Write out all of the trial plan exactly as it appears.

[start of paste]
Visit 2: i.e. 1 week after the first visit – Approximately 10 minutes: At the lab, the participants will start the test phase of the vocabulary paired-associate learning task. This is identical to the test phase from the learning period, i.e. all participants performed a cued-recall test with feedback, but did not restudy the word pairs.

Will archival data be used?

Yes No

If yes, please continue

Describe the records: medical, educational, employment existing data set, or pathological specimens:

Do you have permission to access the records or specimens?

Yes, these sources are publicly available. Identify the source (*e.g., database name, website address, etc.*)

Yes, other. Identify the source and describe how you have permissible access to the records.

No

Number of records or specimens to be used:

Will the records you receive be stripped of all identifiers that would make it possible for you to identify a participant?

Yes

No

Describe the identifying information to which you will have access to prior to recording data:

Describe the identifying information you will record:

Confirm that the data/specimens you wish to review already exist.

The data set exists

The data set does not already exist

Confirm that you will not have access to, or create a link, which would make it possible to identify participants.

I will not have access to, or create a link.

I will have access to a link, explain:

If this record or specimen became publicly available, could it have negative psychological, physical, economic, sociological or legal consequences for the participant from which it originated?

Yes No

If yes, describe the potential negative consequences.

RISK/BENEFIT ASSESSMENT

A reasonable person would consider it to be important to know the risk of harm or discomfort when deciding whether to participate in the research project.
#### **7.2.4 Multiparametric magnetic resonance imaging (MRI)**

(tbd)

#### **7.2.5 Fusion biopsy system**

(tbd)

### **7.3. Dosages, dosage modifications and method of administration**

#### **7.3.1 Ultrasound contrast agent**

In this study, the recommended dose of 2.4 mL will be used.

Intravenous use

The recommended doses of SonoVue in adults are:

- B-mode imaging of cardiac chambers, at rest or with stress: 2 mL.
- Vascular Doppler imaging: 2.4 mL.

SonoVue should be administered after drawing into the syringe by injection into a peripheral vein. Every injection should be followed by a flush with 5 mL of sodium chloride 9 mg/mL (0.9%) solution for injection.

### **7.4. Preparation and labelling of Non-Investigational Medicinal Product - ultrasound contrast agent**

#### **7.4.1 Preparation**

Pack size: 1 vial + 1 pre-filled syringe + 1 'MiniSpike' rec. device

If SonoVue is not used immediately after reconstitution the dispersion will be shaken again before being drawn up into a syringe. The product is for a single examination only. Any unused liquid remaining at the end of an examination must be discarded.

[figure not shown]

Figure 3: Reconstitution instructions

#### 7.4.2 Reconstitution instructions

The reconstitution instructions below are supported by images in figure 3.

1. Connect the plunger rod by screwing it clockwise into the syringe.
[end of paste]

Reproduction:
Visit 2: i.e. 1 week after the first visit – Approximately 10 minutes: At the lab, the participants will start the test phase of the vocabulary paired-associate learning task. This is identical to the test phase from the learning period, i.e. all participants performed a cued-recall test with feedback, but did not restudy the word pairs.

Will archival data be used?

Yes No

If yes, please continue

Describe the records: medical, educational, employment existing data set, or pathological specimens:

Do you have permission to access the records or specimens?

Yes, these sources are publicly available. Identify the source (*e.g., database name, website address, etc.*)

Yes, other. Identify the source and describe how you have permissible access to the records.

No

Number of records or specimens to be used:

Will the records you receive be stripped of all identifiers that would make it possible for you to identify a participant?

Yes

No

Describe the identifying information to which you will have access to prior to recording data:

Describe the identifying information you will record:

Confirm that the data/specimens you wish to review already exist.

The data set exists

The data set does not already exist

Confirm that you will not have access to, or create a link, which would make it possible to identify participants.

I will not have access to, or create a link.

I will have access to a link, explain:

If this record or specimen became publicly available, could it have negative psychological, physical, economic, sociological or legal consequences for the participant from which it originated?

Yes No

If yes, describe the potential negative consequences.

RISK/BENEFIT ASSESSMENT

A reasonable person would consider it to be important to know the risk of harm or discomfort when deciding whether to participate in the research project.
#### **7.2.4 Multiparametric magnetic resonance imaging (MRI)**

(tbd)

#### **7.2.5 Fusion biopsy system**

(tbd)

### **7.3. Dosages, dosage modifications and method of administration**

#### **7.3.1 Ultrasound contrast agent**

In this study, the recommended dose of 2.4 mL will be used.

Intravenous use

The recommended doses of SonoVue in adults are:

- B-mode imaging of cardiac chambers, at rest or with stress: 2 mL.
- Vascular Doppler imaging: 2.4 mL.

SonoVue should be administered after drawing into the syringe by injection into a peripheral vein. Every injection should be followed by a flush with 5 mL of sodium chloride 9 mg/mL (0.9%) solution for injection.

### **7.4. Preparation and labelling of Non-Investigational Medicinal Product - ultrasound contrast agent**

#### **7.4.1 Preparation**

Pack size: 1 vial + 1 pre-filled syringe + 1 'MiniSpike' rec. device

If SonoVue is not used immediately after reconstitution the dispersion will be shaken again before being drawn up into a syringe. The product is for a single examination only. Any unused liquid remaining at the end of an examination must be discarded.

[figure not shown]

Figure 3: Reconstitution instructions

#### 7.4.2 Reconstitution instructions

The reconstitution instructions below are supported by images in figure 3.

1. Connect the plunger rod by screwing it clockwise into the syringe.